Excerpt from “Sad Beauty”
The following excerpt is from my intended contribution to Eddie Loves Debbie: A Youngstown Anthology. I set out to write fiction and then toyed with the idea of prose poetry. The result ended up being a non-fiction piece (go figure), haunted by the ghost of a prose poem (at least I think so). On the surface, it’s a story about trying to write a story; below that, it’s a reflection of the past and a depiction of the present. It’s about beginnings and endings and the circular nature of things. The final contribution may end up being in a different tense or POV, but this first draft seemed at least suitable enough to share a taste, hopefully leaving you wanting a bigger bite. Enjoy!
-Bill Soldan, SLAA member and JENNY fiction-editor
…As thoughts of my story, and all the directions it might eventually take, mingled with the bleak history of the city, V&M shrank in our rear-view mirror as we moved toward downtown. Along Federal Street, passing through the city’s center, I stopped at a red light, and as I waited for it to change my eyes were drawn to the black and white images of the old city lining the facades of some of the buildings, images of a time when the future was promising and the sharp realization that good things rarely last hadn’t yet sapped the people’s hearts of hope.
Revitalization, I thought as the light turned green.
Within less than a couple minutes we had passed through the entire downtown, went passed the old Republic mill, and turned onto Wilson Avenue. Suddenly the word revitalization seemed absurd, the ironic punch line to a cruel joke.
All along Wilson, from downtown to Bridge Street, I was strangely captivated by the landscape, one I’d known for many years but had only recently taken an interest in. I’d always been drawn to ruins and abandoned places, areas that many people avoid or have forgotten altogether. They have about them a sort of sad beauty, like spirits clinging to the physical world. And this stretch of road had its share of ghosts. Industrial to our right and somewhat rural to our left, it was virtually walled with worn out spaces; junk heaps and wreckage; intermittent machine shops and auto garages. The fractured hillside to our left was a slanted grid of secret streets, broken buildings, bars, haunted hovels, and housing projects. Plywood and chain-link appeared to be the only thriving commodity.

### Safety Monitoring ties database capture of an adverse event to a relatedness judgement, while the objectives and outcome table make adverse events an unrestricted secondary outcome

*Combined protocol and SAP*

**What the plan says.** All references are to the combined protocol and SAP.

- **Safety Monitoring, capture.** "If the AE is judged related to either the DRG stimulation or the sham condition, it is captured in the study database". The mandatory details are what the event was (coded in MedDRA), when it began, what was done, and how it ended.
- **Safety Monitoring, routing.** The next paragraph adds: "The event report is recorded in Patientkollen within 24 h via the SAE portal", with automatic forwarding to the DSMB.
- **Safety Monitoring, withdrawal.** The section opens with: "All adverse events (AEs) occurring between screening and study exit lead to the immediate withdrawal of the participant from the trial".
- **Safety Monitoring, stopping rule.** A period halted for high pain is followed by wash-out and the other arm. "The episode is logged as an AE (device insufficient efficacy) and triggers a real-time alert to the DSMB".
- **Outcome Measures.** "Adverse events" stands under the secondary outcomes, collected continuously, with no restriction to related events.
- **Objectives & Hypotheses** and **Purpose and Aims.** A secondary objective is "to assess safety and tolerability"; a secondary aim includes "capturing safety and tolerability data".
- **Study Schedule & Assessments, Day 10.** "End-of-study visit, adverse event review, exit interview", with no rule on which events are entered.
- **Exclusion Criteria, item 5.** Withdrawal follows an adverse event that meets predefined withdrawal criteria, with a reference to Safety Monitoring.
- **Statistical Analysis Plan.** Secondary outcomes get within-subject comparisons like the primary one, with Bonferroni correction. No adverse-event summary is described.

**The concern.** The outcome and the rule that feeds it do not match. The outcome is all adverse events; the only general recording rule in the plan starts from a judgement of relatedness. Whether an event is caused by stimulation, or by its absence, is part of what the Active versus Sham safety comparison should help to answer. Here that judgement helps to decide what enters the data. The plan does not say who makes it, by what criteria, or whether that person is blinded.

I felt something taking place as we jostled and shuddered along the pitted asphalt toward Struthers. I was being flooded with imagery. And each sight—edges of crumbling brick, sheets of twisted metal, the burnt out husk of an old Lincoln Continental—was filling me with a strange mixture of mirth and mourning. It was a visceral feeling, and an apt sensation given my gutted surroundings.
The hollow homes on the hill created a flash of morbid associations. Picked clean by shunned vultures and half collapsing beneath a burial shroud, I saw crooked remains, rotten sheet-rock and splintered frames; the dead and dying staking a permanent claim. Copper pipes and wires became organs and nerves; aluminum siding like stolen skin, flayed, peeled off bit by bit and hauled to the scrap yard across the river, exchanged for a few greasy dollars—day after day, year after year, until all that’s left is this graveyard, littered with bones and shards of glass.
I cracked the window to let in some air. It was still chilly, and the wind was moaning a dreary song, like a messenger carrying the collective expiration of a different time.